# Fourier Series: Solving Homework Equations for f(x)

• Poirot

## Homework Statement

The following function is periodic between -π and π:

f(x) = |x|
Find the Coefficients of the Fourier series and, by examining the Fourier series at x=π or otherwise, determine:
1 + 1/32 + 1/52 + 1/72 ... = Σj=1 1/(2j - 1)2

## Homework Equations

f(x) = a0/2 + ∑n=1 ancos(nx) + bn sin(nx)

a0 = 1/π ∫π f(x) dx
an = 1/π ∫π f(x) cos(nx) dx
bn = 1/π ∫π f(x) sin(nx) dx

## The Attempt at a Solution

So I've found the coefficients:
a0 = π
an = -2(1 - (-1)n)/πn2
bn = 0 (as even function)

and so f(x) = π/2 + ∑-2(1 - (-1)n)/πn2 cos(nx)

I don't know how to do the last bit however, I don't really understand if I'm meant to come out with a number or something...
Any help would be greatly appreciated thank you.

and so f(x) = π/2 + ∑-2(1 - (-1)n)/πn2 cos(nx)

I don't know how to do the last bit however, I don't really understand if I'm meant to come out with a number or something...
Any help would be greatly appreciated thank you.

Yes. Just plug $x=\pi$ into your expression. (You can see that when $n$ is even, you get 0, so you only have to consider the case for $n$ is odd.)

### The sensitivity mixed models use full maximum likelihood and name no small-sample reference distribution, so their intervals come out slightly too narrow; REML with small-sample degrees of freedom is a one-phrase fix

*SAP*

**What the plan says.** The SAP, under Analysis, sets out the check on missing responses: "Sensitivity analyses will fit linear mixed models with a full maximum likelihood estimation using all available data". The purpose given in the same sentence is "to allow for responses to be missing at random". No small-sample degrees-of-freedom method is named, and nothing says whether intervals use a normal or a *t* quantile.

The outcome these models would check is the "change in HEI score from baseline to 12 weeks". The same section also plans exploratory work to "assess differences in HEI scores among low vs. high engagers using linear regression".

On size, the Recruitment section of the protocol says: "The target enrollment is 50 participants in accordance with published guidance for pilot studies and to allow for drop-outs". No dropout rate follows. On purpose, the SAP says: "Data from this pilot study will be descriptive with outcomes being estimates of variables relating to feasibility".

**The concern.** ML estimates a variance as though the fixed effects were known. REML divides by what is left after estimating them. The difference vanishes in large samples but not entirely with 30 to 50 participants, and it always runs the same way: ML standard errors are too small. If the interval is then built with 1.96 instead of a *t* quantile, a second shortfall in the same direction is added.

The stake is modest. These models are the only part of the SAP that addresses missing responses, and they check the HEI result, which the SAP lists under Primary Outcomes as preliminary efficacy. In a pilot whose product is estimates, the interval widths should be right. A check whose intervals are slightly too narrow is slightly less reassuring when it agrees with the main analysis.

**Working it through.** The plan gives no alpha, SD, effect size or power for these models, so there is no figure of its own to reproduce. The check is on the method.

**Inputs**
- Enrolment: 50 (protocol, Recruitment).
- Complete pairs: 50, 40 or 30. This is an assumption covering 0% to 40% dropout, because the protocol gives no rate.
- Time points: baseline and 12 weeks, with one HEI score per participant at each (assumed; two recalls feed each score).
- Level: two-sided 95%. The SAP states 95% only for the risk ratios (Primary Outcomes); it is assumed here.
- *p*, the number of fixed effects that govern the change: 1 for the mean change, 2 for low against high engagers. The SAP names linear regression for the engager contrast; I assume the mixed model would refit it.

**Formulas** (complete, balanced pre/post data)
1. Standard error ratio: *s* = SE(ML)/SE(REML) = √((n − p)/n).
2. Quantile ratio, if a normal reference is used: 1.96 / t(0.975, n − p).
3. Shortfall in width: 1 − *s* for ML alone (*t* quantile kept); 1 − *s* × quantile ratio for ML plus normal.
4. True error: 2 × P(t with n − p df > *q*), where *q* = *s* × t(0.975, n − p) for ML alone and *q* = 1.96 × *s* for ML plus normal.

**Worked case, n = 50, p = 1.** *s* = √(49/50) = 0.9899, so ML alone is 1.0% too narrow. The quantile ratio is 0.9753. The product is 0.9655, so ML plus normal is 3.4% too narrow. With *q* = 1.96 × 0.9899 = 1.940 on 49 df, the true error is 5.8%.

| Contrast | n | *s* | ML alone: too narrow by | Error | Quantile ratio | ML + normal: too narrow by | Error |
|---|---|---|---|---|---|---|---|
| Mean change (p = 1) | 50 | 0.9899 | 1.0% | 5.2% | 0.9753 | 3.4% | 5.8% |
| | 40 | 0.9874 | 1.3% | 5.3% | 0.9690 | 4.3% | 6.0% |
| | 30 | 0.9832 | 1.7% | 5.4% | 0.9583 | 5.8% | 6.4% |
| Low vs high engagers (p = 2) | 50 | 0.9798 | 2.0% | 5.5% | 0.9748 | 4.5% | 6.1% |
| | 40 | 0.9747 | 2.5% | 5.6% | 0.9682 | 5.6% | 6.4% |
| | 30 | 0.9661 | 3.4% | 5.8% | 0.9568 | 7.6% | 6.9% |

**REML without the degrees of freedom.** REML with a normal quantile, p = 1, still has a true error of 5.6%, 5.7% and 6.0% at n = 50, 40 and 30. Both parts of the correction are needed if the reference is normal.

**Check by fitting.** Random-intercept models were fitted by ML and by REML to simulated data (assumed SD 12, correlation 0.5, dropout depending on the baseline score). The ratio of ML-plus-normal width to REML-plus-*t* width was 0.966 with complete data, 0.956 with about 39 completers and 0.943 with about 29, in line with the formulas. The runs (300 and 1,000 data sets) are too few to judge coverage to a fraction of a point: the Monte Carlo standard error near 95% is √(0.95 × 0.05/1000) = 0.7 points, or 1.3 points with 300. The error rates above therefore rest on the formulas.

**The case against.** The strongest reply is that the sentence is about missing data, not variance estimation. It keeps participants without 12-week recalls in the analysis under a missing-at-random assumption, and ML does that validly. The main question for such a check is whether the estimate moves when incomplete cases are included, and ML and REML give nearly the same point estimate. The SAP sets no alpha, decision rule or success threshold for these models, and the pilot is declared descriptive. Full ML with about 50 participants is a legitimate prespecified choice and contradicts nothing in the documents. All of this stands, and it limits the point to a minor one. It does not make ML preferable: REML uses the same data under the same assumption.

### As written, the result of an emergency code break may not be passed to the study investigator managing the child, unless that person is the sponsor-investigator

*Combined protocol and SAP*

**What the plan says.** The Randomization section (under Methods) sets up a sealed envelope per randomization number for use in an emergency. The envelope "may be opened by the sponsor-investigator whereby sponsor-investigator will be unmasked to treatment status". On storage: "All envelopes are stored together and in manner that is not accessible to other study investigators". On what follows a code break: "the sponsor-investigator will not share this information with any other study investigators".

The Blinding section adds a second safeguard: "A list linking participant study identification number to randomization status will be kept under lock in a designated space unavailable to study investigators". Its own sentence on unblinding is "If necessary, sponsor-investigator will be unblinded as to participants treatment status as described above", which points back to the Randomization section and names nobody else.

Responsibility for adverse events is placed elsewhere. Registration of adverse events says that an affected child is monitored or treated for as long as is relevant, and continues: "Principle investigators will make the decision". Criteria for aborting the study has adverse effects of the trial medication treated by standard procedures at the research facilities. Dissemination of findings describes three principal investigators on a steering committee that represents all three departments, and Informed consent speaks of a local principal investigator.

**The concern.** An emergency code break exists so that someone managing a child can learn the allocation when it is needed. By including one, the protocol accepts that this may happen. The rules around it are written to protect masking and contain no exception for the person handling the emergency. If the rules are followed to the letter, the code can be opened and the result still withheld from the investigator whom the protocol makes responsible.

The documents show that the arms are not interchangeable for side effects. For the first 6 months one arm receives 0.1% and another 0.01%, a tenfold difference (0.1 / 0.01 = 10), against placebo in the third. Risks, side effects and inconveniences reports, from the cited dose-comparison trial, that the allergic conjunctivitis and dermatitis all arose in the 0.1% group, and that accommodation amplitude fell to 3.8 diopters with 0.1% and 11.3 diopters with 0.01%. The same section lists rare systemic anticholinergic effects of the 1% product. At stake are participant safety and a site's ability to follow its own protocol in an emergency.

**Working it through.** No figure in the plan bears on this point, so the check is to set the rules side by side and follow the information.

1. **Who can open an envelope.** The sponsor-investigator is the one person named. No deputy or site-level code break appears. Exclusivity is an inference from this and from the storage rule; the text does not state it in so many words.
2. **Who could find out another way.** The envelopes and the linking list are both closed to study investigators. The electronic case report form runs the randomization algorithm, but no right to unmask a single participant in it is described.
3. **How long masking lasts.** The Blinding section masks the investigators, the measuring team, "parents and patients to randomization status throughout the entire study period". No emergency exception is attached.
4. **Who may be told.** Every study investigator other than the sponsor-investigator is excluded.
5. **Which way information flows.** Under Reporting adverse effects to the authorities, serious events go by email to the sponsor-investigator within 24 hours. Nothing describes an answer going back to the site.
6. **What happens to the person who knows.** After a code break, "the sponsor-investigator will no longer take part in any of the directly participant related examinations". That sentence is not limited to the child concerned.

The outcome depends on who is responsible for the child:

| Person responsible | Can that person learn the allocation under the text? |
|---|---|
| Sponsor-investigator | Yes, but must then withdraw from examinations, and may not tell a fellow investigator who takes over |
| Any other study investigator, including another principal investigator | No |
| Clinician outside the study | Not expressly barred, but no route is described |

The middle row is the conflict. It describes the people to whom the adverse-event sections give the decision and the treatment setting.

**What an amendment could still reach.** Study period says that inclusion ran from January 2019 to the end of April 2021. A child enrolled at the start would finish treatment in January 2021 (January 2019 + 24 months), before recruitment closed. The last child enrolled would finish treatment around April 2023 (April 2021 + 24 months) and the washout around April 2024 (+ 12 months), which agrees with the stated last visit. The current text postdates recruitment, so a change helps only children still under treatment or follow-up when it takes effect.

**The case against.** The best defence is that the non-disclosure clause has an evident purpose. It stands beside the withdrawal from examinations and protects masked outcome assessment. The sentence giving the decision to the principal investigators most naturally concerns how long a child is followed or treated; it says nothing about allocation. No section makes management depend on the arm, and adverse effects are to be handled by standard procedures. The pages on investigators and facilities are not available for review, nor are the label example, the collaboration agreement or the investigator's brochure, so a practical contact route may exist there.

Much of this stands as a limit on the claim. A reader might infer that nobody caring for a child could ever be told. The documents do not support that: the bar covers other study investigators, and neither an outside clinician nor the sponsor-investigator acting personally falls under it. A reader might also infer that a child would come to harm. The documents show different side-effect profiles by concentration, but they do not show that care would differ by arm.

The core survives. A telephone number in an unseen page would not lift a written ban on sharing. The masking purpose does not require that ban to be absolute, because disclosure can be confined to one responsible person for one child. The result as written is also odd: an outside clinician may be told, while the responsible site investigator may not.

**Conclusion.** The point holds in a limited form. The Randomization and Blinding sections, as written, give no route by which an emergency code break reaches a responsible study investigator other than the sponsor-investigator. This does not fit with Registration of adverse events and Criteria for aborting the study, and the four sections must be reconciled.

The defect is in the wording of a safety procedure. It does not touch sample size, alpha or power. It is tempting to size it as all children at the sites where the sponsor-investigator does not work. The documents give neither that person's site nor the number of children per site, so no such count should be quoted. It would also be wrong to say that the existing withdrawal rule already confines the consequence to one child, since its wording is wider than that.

## Homework Statement

The following function is periodic between -π and π:

f(x) = |x|
Find the Coefficients of the Fourier series and, by examining the Fourier series at x=π or otherwise, determine:
1 + 1/32 + 1/52 + 1/72 ... = Σj=1 1/(2j - 1)2

## Homework Equations

f(x) = a0/2 + ∑n=1 ancos(nx) + bn sin(nx)

a0 = 1/π ∫π f(x) dx
an = 1/π ∫π f(x) cos(nx) dx
bn = 1/π ∫π f(x) sin(nx) dx

## The Attempt at a Solution

So I've found the coefficients:
a0 = π
an = -2(1 - (-1)n)/πn2
bn = 0 (as even function)

and so f(x) = π/2 + ∑-2(1 - (-1)n)/πn2 cos(nx)

I don't know how to do the last bit however, I don't really understand if I'm meant to come out with a number or something...
Any help would be greatly appreciated thank you.
Yes, they expect a value for ##\displaystyle \sum_{n=1}^{\infty}\frac{1}{(2n-1)²}##.

You have computed the Fourier series, and found ##\displaystyle |x|=\frac{\pi}{2}- \frac{2}{\pi}\sum_{n=1}^{\infty}\frac{(1-(-1)^n)}{n²}\cos(nx)##.

What you have to do next is actually stated in the question: "examining the Fourier series at x=π". In other words, set x=π in your Fourier series.

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Ok, Yeah I've done that and get

π/2 +4/π∑1/n^2 (From n=1 to ∞ for n odd only)

And can't see how to get rid of the π/2 or 4/π

Thanks

Ok, Yeah I've done that and get

π/2 +4/π∑1/n^2 (From n=1 to ∞ for n odd only)

And can't see how to get rid of the π/2 or 4/π

Thanks
Take another look at it: You have ## \pi=\pi/2+(4/\pi)(...) ## The rest is algebra.

Take another look at it: You have ## \pi=\pi/2+(4/\pi)(...) ## The rest is algebra.
Thank you for your help, after doing a few more questions I finally understood the point of the question and I got an answer of π2/8.

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